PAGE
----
Supporting this notion of an improving Chinese economy, the Caixin Purchasing Managers’ Index, which is a private gauge of nationwide factory activity in the country, reached 51.9 in December 2016, its highest level in nearly three years.
The improvement in the purchasing managers’ index was joined by an increase in retail sales, which grew by nearly 11 percent in November, while industrial production in China increased by 6.2 percent, topping previous expectations.
The relative health of the Chinese economy will drive copper and copper scrap markets in 2017. The improved outlook that was on display toward the end of 2016 was because of the increase in apparent demand from Chinese sources, according to the International Copper Study Group (ICSG), Lisbon, Portugal.
In its report for the third quarter, the ICSG notes that Chinese apparent demand for copper increased by roughly 7 percent over the first nine months of 2016 based on a 2 percent increase in net imports of refined copper and 7 percent growth in refined production.
Adding to the more positive outlook for China, the most recent data released by the Chinese General Administration of Customs show the country imported 49 million tons of unwrought copper and copper materials in December 2016, close to a 30 percent increase from the prior month.
While China’s thirst for copper picked up, global demand outside the country was unchanged in 2016, ICSG says.
The oversupply of copper, one of the big factors for the slump in prices over the past several years, appears to be easing.
On the production side, the ICSG reports a deficit of 15,000 metric tons of refined copper in September 2016, which followed a surplus of 156,000 metric tons the prior month.
Supporting the optimistic view of copper markets in the near term is Germany-based Aurubis, one of the largest copper scrap consumers in the world and perhaps the largest in Europe. Aurubis says copper, which lagged other nonferrous metals for a long time, rallied toward the end of 2016.
However, the company adds in its online “Copper Mail” bulletin, “It seems unlikely that the turbulence on the global markets will decrease in 2017. Instead, political influences should be expected to intensify, increasing risks at the same time.”
Aurubis continues, “There are definitely hopeful developments as well. Economic indicators are pointing upward around the world, with few exceptions, and the emerging markets in particular are benefiting from higher commodity prices.”
Despite its cautionary tone, Aurubis says the global market is deficient in copper, while demand for the metal increased by 3 percent. Global copper production showed a deficit of 84,000 metric tons, while demand increased by 565,000 metric tons, Aurubis’ “Copper Mail” notes.
Meanwhile, the supply of copper on the market should be stable, according to the ICSG. In a forecast made in late 2016, ICSG says that while output from current operating mines, especially in China, will pick up, that growth will be offset by a 6 percent decline in global production and a lack of new major mine products.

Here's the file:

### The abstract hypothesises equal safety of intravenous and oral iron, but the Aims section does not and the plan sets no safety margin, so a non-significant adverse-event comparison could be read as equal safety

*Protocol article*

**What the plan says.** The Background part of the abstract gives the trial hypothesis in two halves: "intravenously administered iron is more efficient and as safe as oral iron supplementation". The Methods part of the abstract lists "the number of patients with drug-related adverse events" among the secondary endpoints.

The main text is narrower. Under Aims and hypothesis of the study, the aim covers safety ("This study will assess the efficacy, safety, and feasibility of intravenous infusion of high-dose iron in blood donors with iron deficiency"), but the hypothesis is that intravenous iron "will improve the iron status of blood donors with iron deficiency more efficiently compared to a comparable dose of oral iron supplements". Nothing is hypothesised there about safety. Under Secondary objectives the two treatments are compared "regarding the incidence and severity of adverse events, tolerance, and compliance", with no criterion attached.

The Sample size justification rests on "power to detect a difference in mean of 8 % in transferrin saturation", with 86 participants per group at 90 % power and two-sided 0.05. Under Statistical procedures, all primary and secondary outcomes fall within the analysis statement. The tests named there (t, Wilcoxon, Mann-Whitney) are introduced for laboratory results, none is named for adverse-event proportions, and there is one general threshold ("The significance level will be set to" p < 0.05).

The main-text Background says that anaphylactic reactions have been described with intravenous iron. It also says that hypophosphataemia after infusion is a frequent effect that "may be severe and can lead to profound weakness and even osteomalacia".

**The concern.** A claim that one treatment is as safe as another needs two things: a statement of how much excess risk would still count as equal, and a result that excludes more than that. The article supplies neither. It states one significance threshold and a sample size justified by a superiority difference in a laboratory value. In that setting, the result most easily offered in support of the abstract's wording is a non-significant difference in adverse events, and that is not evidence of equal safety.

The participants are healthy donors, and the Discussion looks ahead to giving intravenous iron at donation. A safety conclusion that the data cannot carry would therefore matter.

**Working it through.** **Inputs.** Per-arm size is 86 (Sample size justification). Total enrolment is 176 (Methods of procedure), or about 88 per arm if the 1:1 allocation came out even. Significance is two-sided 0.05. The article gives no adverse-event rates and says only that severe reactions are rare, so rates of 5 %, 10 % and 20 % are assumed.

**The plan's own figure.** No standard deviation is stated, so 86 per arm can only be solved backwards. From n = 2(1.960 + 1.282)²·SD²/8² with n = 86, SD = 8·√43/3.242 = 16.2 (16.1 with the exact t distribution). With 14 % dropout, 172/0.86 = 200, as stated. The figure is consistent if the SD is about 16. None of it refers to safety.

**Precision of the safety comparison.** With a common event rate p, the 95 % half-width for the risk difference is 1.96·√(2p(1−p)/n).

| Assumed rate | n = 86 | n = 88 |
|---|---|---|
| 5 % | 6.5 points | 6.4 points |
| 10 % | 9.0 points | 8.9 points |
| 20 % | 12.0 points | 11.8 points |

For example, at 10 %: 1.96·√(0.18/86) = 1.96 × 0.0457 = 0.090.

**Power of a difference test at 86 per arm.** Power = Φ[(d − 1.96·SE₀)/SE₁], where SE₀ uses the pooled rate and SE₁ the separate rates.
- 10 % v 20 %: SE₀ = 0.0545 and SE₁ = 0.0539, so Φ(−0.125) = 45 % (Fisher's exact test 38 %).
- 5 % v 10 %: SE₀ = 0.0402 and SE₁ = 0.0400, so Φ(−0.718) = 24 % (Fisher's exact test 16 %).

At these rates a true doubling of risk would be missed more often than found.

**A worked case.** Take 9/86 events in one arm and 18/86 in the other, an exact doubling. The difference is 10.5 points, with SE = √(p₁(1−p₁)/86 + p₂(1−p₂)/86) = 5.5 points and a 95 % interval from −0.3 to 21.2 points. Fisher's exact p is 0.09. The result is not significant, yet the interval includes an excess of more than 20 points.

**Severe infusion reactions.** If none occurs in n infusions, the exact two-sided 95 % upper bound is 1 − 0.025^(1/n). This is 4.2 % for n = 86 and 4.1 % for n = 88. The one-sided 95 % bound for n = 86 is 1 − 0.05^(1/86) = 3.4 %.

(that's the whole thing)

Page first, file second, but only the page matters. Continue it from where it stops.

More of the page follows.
In Europe, the copper scrap market also has seen a bit of a dip recently. Aurubis says the European copper scrap market was indicating good supply in December, though activity subsided gradually because of a combination of copper price declines and the holidays. “The good physical and contractual supply situation among scrap processors in Europe, who distanced themselves from deliveries at short notice in day-to-day business, contributed to the situation,” Aurubis writes.
With attention toward the supply of copper on the market, several issues might shift the market outlook. In a surprise move, the Indonesian government has announced it will end its ban on exporting nickel ore and bauxite, which was enacted in 2014, and will extend a temporary deal to export copper concentrate, according to an article in the Financial Times. However, it might take several weeks to free up the flow of copper from Indonesia.
While Indonesia’s move could increase the global supply of mined copper, a number of potential labor issues could work counter to that. Adams says this year could have more potential supply disruptions compared with historical standards.
Along with potential disruptions, very little in the way of new mining capacity is coming online, which should constrain the supply of new copper.
Prior to officially taking office, U.S. President Donald Trump called for massive investment in infrastructure—as much as $1 trillion over the next 10 years. These projects would require a significant amount of copper, helping to increase copper prices.
On the topic of Trump, one copper scrap dealer says, while he is in favor of a presidential administration that eases onerous regulatory policies that can make it difficult for his firm to remain in business, he worries that some of Trump’s “protectionist” trade policies could have a negative impact. “We are in favor of free and fair trade,” he says. “If the United States and a country such as China get into a trade war, markets could be adversely impacted.”